Трава у Дома

Земля в иллюминатоpе,
Земля в иллюминатоpе,
Земля в иллюминатоpе видна,
Kак сын гpyстит о матеpи,
Как сын гpyстит о матеpи,
Гpyстим мы о Земле – она одна …
А звёзды тем не менее
А звёзды тем не менее
Чуть ближе, но всё так же холодны,
И как в часы затмения,
И как в часы затмения,
Ждём света и земные видим сны.

И снится нам не pокот космодpома,
Hе эта ледяная синева,
А снится нам тpава, тpава y дома,
Зелёная, зелёная тpава.

А мы летим оpбитами,
Пyтями неоткpытыми,
Пpошит метеоpитами пpостоp.
Опpавдан pиск и мyжество,
Kосмическая мyзыка
Вплывает в деловой наш pазговоp.
В какой–то дымке матовой
Земля в иллюминатоpе,
Вечеpняя и ранняя заря.
Kак сын гpyстит о матеpи,
Kак сын гpyстит о матеpи,
Гpyстим мы о Земле – она одна.

И снится нам не pокот космодpома,
Hе эта ледяная синева,
А снится нам тpава, тpава y дома,
Зелёная, зелёная тpава.

“On Dusty Footpaths”

A traditional cosmonauts’ song. (Thanks to Amy Collins for providing this!)

On Dusty Footpaths

By Sl.V. Vojnovich

Are filled in tablets
Space cards,
And the navigator specifies
Last time a route.
Give, guys,
Let’s smoke before start:
At us in a stock
Fourteen minutes.


I believe, friends, caravans of rockets
Will rush us forward from a star up to a star.
On dusty footpaths of far planets
Our traces will stay.
Sometime in the course of time
We shall remember with friends,
As on roads star
We conducted the first way.
As the first have managed
To reach the treasured purpose
And on the native ground
From the party to look.


For a long time us expect
Far planets,
Cold planets,
Silent fields.
But any planet
Does not wait for us how this
Planet expensive
By name the Earth.

На пыльных тропинках

Сл.В. Войнович

Заправлены в планшеты
Космические карты,
И штурман уточняет
В последний раз маршрут.
Давайте-ка, ребята,
Закурим перед стартом:
У нас еще в запасе
Четырнадцать минут.


Я верю, друзья, караваны ракет
Помчат нас вперед от звезды до звезды.
На пыльных тропинках далеких планет
Останутся наши следы.

Когда-нибудь с годами
Припомним мы с друзьями,
Как по дорогам звездным
Вели мы первый путь.
Как первыми сумели
Достичь заветной цели
И на родную землю
Со стороны взглянуть.


Давно нас ожидают
Далекие планеты,
Холодные планеты,
Безмолвные поля.
Но ни одна планета
Не ждет нас так, как эта
Планета дорогая
По имени Земля.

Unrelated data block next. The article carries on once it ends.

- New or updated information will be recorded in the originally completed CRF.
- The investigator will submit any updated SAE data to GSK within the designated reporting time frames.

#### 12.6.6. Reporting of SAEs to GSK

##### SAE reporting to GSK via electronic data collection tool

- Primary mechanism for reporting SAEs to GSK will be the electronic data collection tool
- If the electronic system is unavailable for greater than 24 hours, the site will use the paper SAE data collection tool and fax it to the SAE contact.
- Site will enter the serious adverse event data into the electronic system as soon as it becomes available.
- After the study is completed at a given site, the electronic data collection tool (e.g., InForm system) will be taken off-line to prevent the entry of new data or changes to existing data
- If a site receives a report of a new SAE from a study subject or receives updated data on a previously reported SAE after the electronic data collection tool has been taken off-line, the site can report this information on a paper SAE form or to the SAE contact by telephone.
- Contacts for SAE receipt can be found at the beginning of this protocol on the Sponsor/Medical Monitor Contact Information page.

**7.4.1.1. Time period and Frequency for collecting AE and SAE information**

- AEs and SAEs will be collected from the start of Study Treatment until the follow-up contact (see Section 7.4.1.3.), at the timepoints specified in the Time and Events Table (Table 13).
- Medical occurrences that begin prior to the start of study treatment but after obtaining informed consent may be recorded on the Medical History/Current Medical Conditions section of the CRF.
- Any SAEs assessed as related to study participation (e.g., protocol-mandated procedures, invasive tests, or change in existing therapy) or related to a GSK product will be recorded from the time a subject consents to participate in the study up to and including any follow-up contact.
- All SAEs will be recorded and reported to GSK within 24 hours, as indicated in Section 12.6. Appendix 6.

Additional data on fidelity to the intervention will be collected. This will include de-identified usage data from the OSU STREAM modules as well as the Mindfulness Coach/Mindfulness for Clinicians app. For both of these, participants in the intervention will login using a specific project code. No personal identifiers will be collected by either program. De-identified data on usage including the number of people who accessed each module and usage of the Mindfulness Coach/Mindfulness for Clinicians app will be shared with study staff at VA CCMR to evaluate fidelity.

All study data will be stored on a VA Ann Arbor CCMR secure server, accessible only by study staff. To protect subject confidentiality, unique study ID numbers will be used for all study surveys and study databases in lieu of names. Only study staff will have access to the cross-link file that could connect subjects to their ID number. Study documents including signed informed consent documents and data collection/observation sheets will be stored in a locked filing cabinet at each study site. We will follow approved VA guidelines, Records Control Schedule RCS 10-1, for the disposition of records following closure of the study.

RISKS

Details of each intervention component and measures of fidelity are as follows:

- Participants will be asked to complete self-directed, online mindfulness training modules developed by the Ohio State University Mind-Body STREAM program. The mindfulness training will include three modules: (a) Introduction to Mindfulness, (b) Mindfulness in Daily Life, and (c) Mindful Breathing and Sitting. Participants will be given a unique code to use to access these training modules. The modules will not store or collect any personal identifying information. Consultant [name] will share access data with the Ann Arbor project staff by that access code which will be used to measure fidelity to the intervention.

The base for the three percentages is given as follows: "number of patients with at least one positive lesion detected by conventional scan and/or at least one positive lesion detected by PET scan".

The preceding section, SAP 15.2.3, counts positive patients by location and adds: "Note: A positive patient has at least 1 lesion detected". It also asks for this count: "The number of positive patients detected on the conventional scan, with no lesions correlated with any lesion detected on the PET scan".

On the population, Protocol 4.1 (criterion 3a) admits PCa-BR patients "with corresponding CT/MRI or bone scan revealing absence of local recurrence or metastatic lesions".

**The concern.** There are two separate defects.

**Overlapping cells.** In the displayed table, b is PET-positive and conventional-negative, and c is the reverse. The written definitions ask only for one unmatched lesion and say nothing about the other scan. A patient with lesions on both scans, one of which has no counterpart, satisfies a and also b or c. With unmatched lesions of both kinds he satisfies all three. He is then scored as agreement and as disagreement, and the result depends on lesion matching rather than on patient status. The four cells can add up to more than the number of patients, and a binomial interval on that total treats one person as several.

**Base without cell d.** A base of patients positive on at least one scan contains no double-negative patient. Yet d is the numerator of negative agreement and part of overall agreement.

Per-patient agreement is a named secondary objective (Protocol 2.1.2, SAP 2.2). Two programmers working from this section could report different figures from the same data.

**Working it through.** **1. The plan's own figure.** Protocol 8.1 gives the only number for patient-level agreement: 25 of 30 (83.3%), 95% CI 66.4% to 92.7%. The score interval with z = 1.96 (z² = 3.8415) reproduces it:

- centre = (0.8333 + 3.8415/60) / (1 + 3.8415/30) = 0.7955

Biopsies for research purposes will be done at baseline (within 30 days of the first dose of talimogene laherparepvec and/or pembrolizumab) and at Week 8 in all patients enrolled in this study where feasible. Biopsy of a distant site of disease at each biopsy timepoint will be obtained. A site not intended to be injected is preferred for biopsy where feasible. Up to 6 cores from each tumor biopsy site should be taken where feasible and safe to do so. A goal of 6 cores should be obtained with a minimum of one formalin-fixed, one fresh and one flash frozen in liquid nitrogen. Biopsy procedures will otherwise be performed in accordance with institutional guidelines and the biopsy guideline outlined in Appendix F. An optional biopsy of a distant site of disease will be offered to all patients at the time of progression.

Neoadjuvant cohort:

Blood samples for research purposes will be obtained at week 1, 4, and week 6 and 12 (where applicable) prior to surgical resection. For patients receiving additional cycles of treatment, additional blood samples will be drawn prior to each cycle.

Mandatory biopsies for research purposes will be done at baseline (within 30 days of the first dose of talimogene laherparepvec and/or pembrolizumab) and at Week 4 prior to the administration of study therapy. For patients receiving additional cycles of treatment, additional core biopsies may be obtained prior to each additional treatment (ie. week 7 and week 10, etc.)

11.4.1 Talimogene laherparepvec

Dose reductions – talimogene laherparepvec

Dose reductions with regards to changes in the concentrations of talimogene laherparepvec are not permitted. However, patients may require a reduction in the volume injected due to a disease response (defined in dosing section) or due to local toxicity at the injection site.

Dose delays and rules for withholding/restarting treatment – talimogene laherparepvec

The traditional Russian bread-and-salt welcoming ceremony was carried out on Mir, and adopted for the ISS. The bread and salt are contained in small packets.

From ESA’s News from Moscow letter, Issue 7, 2005:

After leak checks and other preparations, Expedition 10 commander Leroy Chiao and Salizhan Sharipov welcomed the new crew aboard, offering them bread and salt served on a small tray. “This is an old Russian tradition that goes back to the days of the Mir station. The station ‘landlords’ had spent a long time in orbit and showed their hospitality by offering bread and salt to the new crew,” said a representative of MCC.


After the spacefarers’ homecoming, there are many welcoming ceremonies to attend.

Landing takes place in Kazakhstan. After the crew are hauled out of the Descent Module, they are placed in chairs and given brief medical examinations. It is a tradition for the crew to sign the exterior of the Descent Module with chalk.

The crew are then collected by military helicopters and transported to Kustanai. Another tradition is for them to sign the inside of the helicopter. At Kustanai takes place the first of many welcoming ceremonies.

The crew are flown back to Zvyozdniy Gorodok, Star City in Moscow, where there is a big official welcome. It begins with the returning crew placing wreaths around the Yuri Gagarin monument, then continues at the assembly hall where they meet with various dignitaries, media and friends and relatives.

Anousheh Ansari (Soyuz TMA-9) describes the ceremonies in her blog entry, Goodbye Star City:

I knew every step of the ceremony. First the astronauts and cosmonauts being honored would be taken to the huge Gagarin monument in the middle of Star City, where a military band plays a march as they place flowers at the foot of the statue.

Then they would walk down the big corridor that leads to the House of Cosmonauts, which is the big community center in Star City that houses the Gagarin museum. People, photographers and journalists gather at the statue and follow them to the main attraction – the welcome back speech at the Auditorium.

At the ceremony, the crew is presented with awards and gifts from representatives and the head of the Space Agency, Air Force, Search and Rescue Team, the Prime contractor and General Design company, etc. … Each person comes up to the stage and says a few words about the success of the mission and lessons learned, and then presents their gifts. At the end, each of the three crew members are given an opportunity to speak.

Similar welcoming ceremonies (i.e. speeches and presentations) also take place in Houston, where the crew go there to be debriefed.

Thanks to Levan, Nick Utenkov, Alexander Krasnyansky, “svar45” and Amy Collins for various tidbits of information!

Updated 3:09 PM Sunday, 19 November 2017